Direct to Digital Holography [report]

P.R. Bingham, K.W. Tobin
2007 unpublished
In this CRADA, Oak Ridge National Laboratory (ORNL) assisted d i n e Corporation of Austin, TX in the development of prototype semiconductor wafer inspection tools based on the direct-todigital holographic (DDH) techniques invented at ORNL. Key components of this work included, development of the first prototype named the Visible Alpha Tool (VAT) that uses visible spectrum illumination of 532nm, assist in design of second prototype tool named the DUV Alpha Tool @AT) using deep UV (266nm)
more » ... p UV (266nm) illumination, and continuing support of d i n e in the development of higher throughput commercial tools. Statement of Objectives At the start of this CRADA, d i n e Corporation was a new company started with venture capital funding based on the DDH techniques. nLine had plans to develop four prototype tools based on direct-todigital holographic (DDH) techniques invented at Oak Ridge National Laboratory (ORNL). The first objective of this project was to develop, design, and fabricate a working engineering proof of principle DDH inspection tool. This i h t prototype used a laser in the visible spectra (532 nm) and is called the Visible Alpha Tool (VAT). The primary goals of the VAT development were to show that the DDH system works with improved optics (noise is significantly reduced) and that, through die-todie comparisons, defects on the order of -15Onm (depending on laser selected) can be detected in a reasonable time (about 1/2 day.) Some features of the VAT are a visible laser (532 nm), 1 Mpixel CCD camera, autofocus, manual wafer handling, automated wafer registration and image capture, and a low throughput rate.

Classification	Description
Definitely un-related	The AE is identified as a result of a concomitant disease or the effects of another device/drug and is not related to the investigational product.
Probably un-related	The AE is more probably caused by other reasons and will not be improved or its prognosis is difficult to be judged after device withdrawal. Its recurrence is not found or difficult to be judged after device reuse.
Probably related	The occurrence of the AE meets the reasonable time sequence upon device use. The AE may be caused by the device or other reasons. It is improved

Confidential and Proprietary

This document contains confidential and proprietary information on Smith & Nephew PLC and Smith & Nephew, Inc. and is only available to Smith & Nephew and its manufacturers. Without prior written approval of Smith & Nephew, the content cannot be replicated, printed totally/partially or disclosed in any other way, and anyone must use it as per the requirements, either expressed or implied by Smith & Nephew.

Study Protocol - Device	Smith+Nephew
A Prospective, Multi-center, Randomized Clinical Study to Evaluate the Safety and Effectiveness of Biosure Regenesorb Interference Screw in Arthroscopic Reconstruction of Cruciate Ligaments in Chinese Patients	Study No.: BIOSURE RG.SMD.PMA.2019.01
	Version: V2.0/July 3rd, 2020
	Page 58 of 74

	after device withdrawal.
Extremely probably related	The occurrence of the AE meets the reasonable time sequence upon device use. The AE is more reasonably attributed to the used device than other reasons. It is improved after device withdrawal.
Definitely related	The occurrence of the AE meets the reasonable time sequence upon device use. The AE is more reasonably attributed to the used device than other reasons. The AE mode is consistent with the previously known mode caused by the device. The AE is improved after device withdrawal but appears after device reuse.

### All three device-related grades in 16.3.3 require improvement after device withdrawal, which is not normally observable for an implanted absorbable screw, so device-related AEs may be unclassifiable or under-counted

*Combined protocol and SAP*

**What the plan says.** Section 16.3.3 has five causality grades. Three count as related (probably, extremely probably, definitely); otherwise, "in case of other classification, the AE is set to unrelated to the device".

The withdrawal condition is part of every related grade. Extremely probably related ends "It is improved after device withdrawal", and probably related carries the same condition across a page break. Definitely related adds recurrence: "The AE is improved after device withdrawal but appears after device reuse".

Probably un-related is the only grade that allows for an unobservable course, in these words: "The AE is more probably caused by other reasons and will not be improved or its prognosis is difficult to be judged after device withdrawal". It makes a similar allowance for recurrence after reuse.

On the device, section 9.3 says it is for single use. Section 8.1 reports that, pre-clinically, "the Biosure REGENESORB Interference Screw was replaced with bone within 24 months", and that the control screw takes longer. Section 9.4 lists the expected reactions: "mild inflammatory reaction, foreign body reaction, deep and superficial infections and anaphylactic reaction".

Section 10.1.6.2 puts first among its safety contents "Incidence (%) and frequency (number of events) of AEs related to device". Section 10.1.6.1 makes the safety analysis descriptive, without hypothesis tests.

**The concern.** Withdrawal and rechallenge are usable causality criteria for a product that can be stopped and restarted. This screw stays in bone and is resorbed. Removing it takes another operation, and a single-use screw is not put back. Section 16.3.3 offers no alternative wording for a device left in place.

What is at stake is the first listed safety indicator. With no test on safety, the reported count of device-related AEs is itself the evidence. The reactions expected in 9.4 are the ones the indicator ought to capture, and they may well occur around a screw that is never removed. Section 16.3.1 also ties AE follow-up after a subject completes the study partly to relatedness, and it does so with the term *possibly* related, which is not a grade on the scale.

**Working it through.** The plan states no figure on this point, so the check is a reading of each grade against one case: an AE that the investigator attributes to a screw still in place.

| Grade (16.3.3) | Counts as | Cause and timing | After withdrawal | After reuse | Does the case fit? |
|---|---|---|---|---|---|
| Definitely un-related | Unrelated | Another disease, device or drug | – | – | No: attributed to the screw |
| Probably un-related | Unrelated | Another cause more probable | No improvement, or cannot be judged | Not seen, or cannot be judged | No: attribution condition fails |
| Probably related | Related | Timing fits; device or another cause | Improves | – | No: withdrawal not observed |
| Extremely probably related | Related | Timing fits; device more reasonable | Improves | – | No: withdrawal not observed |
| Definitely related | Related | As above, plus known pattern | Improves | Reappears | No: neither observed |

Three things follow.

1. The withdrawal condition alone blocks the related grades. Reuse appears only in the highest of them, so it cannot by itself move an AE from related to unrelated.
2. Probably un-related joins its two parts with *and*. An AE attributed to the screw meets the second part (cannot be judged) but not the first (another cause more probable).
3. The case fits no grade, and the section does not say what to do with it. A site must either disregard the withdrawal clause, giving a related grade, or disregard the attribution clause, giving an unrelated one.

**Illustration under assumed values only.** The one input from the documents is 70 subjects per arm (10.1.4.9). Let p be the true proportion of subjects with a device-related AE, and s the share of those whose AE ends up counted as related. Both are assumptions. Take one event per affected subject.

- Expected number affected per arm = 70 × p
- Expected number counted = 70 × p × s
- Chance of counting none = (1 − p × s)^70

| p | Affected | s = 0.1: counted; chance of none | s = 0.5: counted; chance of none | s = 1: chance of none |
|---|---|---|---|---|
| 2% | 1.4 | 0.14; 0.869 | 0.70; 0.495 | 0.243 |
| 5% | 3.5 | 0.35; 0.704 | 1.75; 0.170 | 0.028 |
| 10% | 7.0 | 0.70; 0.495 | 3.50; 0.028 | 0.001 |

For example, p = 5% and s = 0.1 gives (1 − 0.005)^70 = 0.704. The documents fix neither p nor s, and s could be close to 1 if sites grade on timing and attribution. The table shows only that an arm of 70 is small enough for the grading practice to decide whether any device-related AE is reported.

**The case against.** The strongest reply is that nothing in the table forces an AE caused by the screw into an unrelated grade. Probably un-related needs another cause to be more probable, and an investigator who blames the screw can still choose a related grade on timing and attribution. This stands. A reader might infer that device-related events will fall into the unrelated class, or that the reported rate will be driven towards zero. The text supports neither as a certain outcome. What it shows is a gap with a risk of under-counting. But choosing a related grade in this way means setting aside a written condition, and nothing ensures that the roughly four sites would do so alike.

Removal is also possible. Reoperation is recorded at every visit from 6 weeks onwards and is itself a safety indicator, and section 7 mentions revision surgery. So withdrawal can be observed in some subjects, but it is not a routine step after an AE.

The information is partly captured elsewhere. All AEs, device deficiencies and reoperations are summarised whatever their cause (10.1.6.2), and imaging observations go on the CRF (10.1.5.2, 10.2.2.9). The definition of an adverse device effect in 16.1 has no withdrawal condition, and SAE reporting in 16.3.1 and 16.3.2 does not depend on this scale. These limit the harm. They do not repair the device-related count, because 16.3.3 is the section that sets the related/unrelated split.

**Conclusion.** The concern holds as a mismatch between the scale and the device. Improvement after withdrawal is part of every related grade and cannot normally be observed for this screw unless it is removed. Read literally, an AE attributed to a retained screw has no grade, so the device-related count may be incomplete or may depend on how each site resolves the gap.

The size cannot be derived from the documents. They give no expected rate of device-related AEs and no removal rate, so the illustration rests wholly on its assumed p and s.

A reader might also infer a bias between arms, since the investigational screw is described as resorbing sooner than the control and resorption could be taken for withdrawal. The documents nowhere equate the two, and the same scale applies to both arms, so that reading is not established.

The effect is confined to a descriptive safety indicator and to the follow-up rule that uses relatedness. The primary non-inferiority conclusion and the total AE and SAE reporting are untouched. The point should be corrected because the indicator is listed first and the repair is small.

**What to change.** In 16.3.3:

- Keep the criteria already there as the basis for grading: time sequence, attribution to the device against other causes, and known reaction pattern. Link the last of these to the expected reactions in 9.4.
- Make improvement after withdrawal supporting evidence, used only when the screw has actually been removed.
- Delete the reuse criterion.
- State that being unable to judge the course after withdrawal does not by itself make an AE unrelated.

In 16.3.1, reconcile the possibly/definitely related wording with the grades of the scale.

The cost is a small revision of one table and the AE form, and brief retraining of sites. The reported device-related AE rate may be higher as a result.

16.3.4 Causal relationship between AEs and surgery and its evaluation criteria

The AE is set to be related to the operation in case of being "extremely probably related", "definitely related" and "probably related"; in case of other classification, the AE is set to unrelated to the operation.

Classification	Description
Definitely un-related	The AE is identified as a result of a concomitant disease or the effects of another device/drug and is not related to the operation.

doi:10.2172/932949 fatcat:jtcbxqth4vfcheyl6feqffw5la